Improving fertility and also calving rates of dairy herds in South West Wales through a method of early pregnancy diagnosis using pregnancy specific protein B (PSPB)

Pregnancy specific protein B (PSPB) can be found in cow’s blood as early as 28-30 days post service which has the potential to be an early indicator of pregnancy. Poor fertility is an expensive health issue on dairy farms and it’s important to find a solution to improve this in herds. Improved fertility and earlier pregnancy diagnosis (PD) by testing the PSPB in the blood could potentially improve conception rates, reducing the calving interval on farm and improve milk yields as a consequence. Early diagnosis of a cow not becoming pregnant by using the PSPB method also means that the farmer can investigate the reasons why the cow is not pregnant and make appropriate changes at an earlier stage.

Four farmers in south Wales milking a combined total of approximately 2000 cows and all operating a different production system are investigating whether PD by using PSPB will lead to improved fertility. At the moment, they all use uterine examination by palpitation or ultrasound or observation of oestrus as the method of pregnancy diagnosis on farm. These methods have been standard practice on farms for many years and although rectal palpitation is cheap and convenient for the farmers, it can only diagnose pregnancy from 5-6 weeks (35 – 42 days) post service.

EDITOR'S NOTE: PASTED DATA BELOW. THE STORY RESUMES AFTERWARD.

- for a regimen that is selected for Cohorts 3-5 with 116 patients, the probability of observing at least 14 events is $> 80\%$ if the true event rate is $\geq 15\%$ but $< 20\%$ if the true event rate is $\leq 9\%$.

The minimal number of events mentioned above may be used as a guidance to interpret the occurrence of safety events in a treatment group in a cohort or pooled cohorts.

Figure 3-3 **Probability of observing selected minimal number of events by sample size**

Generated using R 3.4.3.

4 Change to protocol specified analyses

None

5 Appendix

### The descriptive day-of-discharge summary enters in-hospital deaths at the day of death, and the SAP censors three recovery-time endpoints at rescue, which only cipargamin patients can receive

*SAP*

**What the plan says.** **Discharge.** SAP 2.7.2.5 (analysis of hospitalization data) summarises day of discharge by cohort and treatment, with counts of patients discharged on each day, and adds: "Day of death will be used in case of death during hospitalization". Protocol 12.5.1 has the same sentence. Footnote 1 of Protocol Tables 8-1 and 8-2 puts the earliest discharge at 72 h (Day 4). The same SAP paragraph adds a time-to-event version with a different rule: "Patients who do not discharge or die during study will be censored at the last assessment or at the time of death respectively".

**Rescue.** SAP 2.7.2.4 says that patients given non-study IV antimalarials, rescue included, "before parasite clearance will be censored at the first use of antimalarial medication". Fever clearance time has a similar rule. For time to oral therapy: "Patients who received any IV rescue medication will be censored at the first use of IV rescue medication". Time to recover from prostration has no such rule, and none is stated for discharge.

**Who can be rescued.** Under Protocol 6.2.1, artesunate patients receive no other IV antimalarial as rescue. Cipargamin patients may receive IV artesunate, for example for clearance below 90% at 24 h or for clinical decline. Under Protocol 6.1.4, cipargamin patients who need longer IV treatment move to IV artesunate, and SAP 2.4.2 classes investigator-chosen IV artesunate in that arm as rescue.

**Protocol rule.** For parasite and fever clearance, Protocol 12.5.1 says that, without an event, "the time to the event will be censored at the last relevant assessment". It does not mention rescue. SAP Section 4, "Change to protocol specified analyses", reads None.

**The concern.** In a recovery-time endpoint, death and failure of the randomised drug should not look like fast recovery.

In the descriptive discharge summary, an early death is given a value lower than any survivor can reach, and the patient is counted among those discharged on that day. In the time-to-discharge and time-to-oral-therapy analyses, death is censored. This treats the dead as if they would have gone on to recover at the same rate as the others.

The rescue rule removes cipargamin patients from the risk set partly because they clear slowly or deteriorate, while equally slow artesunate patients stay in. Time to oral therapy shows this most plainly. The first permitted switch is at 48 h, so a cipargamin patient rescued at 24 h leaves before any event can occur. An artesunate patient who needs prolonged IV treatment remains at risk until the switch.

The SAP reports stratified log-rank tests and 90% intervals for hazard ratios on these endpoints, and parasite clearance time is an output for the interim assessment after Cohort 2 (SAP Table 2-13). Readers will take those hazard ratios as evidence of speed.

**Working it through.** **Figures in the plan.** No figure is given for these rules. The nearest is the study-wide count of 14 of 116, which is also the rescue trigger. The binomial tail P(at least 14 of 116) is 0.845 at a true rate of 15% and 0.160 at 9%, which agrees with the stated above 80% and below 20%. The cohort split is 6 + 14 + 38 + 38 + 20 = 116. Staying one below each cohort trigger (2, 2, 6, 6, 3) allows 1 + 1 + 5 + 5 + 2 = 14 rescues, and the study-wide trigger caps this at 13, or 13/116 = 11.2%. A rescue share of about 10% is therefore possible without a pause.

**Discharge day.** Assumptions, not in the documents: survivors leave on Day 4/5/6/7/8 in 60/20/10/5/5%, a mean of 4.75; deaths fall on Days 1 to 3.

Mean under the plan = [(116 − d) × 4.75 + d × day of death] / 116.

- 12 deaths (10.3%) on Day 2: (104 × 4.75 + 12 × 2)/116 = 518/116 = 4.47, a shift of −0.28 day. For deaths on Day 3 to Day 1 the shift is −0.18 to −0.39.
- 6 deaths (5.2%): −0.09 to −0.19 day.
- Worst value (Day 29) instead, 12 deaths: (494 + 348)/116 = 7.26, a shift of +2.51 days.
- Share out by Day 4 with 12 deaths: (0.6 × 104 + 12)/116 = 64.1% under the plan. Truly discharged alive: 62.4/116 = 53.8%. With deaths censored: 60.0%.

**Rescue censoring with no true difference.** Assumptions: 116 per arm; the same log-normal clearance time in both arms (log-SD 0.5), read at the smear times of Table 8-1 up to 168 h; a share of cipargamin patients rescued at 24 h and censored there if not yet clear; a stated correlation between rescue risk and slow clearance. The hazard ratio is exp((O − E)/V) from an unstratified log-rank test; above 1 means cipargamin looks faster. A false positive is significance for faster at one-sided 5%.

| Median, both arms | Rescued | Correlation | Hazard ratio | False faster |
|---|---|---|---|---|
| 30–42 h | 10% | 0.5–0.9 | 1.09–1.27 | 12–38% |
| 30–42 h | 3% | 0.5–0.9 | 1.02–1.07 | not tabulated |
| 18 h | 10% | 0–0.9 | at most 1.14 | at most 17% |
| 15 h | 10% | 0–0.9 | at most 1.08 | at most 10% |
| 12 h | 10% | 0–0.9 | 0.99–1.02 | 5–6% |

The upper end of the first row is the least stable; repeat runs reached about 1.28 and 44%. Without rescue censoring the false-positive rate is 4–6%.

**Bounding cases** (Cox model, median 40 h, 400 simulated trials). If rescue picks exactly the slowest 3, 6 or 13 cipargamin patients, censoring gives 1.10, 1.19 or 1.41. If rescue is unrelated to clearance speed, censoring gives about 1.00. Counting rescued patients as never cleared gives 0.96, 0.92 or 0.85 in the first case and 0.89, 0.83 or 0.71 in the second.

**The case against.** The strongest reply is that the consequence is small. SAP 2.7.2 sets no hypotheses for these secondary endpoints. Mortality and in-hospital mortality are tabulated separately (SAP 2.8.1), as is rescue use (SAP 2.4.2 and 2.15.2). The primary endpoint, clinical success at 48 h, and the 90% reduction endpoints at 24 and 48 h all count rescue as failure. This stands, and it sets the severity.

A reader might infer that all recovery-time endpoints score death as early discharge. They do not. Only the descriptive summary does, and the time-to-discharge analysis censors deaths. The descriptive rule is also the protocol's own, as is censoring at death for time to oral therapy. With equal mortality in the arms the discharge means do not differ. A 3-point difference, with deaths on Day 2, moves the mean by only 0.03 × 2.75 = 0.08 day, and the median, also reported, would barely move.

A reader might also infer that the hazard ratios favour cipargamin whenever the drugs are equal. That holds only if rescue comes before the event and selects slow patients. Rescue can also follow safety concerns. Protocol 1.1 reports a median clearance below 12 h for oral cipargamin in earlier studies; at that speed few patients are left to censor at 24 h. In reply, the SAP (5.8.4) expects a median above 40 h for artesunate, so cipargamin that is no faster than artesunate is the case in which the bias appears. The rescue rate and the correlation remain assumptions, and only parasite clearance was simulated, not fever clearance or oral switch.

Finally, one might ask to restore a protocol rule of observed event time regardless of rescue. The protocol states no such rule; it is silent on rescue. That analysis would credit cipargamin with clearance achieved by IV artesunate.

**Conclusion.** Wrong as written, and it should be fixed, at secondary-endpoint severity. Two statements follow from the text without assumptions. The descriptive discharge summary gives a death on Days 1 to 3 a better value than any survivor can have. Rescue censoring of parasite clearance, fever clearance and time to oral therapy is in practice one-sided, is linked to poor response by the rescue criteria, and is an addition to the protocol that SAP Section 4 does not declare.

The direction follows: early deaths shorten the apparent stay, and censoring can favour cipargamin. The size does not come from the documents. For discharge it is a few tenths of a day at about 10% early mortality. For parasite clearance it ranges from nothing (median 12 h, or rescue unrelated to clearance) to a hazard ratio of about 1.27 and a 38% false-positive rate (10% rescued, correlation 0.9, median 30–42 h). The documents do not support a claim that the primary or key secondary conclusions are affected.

The project plan

  • In this 12 month project all breeding cows will be split into two random groups. One group will be pregnancy diagnosed using ultrasound scanning and the other will be pregnancy diagnosed using PSPB.
  • The farmers will then carry on with their usual breeding programme on farm. For the cows in the PSPB group the cows will be blood sampled by a vet as close to 28 days post service as possible.
  • Following the 12 months of testing the data from all four farms will be analysed and a comparison will be made between ultrasound scanning and PSPB. A cost benefit analysis will also be carried out.

The AHDB reports that poor fertility on farm currently equates to a national average of 3.5p/litre in increased costs, as a result of long calving intervals and failure to conceive. Adopting a method of early pregnancy, or lack of pregnancy, could also reduce costs related to:

  • Loss of milk production through too many dry days or peak yield traded for later lactation yield.
  • Disruption to the calving season and milk production pattern.
  • Enforced culling due to late detection of non-pregnant cows, resulting in more replacements required (bought or reared).
  • Addressing infertility and re-breeding animals using AI etc.
  • Veterinary treatment.